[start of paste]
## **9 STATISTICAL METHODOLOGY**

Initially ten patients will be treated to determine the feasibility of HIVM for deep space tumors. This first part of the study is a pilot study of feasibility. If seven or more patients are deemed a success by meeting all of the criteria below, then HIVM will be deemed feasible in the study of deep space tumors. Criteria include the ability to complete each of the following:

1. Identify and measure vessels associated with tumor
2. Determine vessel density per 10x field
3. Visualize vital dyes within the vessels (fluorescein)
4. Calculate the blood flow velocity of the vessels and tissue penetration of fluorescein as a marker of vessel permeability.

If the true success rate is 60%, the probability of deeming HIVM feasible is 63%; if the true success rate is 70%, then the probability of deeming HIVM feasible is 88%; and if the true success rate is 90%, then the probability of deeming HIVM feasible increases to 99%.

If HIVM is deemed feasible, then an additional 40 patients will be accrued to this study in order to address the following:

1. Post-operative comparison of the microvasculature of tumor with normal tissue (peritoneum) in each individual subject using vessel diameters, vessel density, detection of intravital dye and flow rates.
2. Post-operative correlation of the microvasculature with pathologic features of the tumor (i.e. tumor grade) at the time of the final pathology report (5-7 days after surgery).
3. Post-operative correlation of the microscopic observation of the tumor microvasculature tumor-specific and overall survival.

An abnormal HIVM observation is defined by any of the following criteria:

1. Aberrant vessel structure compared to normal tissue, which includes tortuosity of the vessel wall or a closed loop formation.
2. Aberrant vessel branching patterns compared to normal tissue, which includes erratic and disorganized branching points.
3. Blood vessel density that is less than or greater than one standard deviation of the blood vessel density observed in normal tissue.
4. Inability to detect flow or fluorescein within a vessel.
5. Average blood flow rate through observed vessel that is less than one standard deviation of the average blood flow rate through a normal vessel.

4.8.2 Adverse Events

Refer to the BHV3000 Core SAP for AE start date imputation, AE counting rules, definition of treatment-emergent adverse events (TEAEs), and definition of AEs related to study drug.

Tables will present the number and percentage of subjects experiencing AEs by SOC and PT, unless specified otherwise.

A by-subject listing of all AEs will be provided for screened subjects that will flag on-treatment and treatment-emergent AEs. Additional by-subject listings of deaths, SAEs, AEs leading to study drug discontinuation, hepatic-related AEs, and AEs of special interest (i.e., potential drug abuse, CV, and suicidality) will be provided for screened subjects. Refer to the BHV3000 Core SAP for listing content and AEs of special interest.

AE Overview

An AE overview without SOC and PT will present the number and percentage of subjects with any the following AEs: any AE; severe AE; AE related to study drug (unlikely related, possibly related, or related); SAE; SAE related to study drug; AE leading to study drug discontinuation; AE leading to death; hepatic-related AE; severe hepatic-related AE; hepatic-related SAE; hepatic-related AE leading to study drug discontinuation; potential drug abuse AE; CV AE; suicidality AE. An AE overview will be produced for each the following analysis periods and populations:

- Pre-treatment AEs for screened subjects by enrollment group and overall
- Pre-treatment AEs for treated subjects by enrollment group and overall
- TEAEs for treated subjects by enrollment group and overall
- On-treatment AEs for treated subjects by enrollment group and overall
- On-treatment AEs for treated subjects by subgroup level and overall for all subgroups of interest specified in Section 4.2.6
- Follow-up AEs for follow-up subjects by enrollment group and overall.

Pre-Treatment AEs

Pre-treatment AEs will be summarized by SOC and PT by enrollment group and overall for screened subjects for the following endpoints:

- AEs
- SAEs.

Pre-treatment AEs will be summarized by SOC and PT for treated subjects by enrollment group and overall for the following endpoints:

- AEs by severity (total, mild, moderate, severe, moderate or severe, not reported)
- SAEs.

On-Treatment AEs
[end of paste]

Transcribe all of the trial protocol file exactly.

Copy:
## **9 STATISTICAL METHODOLOGY**

Initially ten patients will be treated to determine the feasibility of HIVM for deep space tumors. This first part of the study is a pilot study of feasibility. If seven or more patients are deemed a success by meeting all of the criteria below, then HIVM will be deemed feasible in the study of deep space tumors. Criteria include the ability to complete each of the following:

1. Identify and measure vessels associated with tumor
2. Determine vessel density per 10x field
3. Visualize vital dyes within the vessels (fluorescein)
4. Calculate the blood flow velocity of the vessels and tissue penetration of fluorescein as a marker of vessel permeability.

If the true success rate is 60%, the probability of deeming HIVM feasible is 63%; if the true success rate is 70%, then the probability of deeming HIVM feasible is 88%; and if the true success rate is 90%, then the probability of deeming HIVM feasible increases to 99%.

If HIVM is deemed feasible, then an additional 40 patients will be accrued to this study in order to address the following:

1. Post-operative comparison of the microvasculature of tumor with normal tissue (peritoneum) in each individual subject using vessel diameters, vessel density, detection of intravital dye and flow rates.
2. Post-operative correlation of the microvasculature with pathologic features of the tumor (i.e. tumor grade) at the time of the final pathology report (5-7 days after surgery).
3. Post-operative correlation of the microscopic observation of the tumor microvasculature tumor-specific and overall survival.

An abnormal HIVM observation is defined by any of the following criteria:

1. Aberrant vessel structure compared to normal tissue, which includes tortuosity of the vessel wall or a closed loop formation.
2. Aberrant vessel branching patterns compared to normal tissue, which includes erratic and disorganized branching points.
3. Blood vessel density that is less than or greater than one standard deviation of the blood vessel density observed in normal tissue.
4. Inability to detect flow or fluorescein within a vessel.
5. Average blood flow rate through observed vessel that is less than one standard deviation of the average blood flow rate through a normal vessel.

4.8.2 Adverse Events

Refer to the BHV3000 Core SAP for AE start date imputation, AE counting rules, definition of treatment-emergent adverse events (TEAEs), and definition of AEs related to study drug.

Tables will present the number and percentage of subjects experiencing AEs by SOC and PT, unless specified otherwise.

A by-subject listing of all AEs will be provided for screened subjects that will flag on-treatment and treatment-emergent AEs. Additional by-subject listings of deaths, SAEs, AEs leading to study drug discontinuation, hepatic-related AEs, and AEs of special interest (i.e., potential drug abuse, CV, and suicidality) will be provided for screened subjects. Refer to the BHV3000 Core SAP for listing content and AEs of special interest.

AE Overview

An AE overview without SOC and PT will present the number and percentage of subjects with any the following AEs: any AE; severe AE; AE related to study drug (unlikely related, possibly related, or related); SAE; SAE related to study drug; AE leading to study drug discontinuation; AE leading to death; hepatic-related AE; severe hepatic-related AE; hepatic-related SAE; hepatic-related AE leading to study drug discontinuation; potential drug abuse AE; CV AE; suicidality AE. An AE overview will be produced for each the following analysis periods and populations:

- Pre-treatment AEs for screened subjects by enrollment group and overall
- Pre-treatment AEs for treated subjects by enrollment group and overall
- TEAEs for treated subjects by enrollment group and overall
- On-treatment AEs for treated subjects by enrollment group and overall
- On-treatment AEs for treated subjects by subgroup level and overall for all subgroups of interest specified in Section 4.2.6
- Follow-up AEs for follow-up subjects by enrollment group and overall.

Pre-Treatment AEs

Pre-treatment AEs will be summarized by SOC and PT by enrollment group and overall for screened subjects for the following endpoints:

- AEs
- SAEs.

Pre-treatment AEs will be summarized by SOC and PT for treated subjects by enrollment group and overall for the following endpoints:

- AEs by severity (total, mild, moderate, severe, moderate or severe, not reported)
- SAEs.

On-Treatment AEs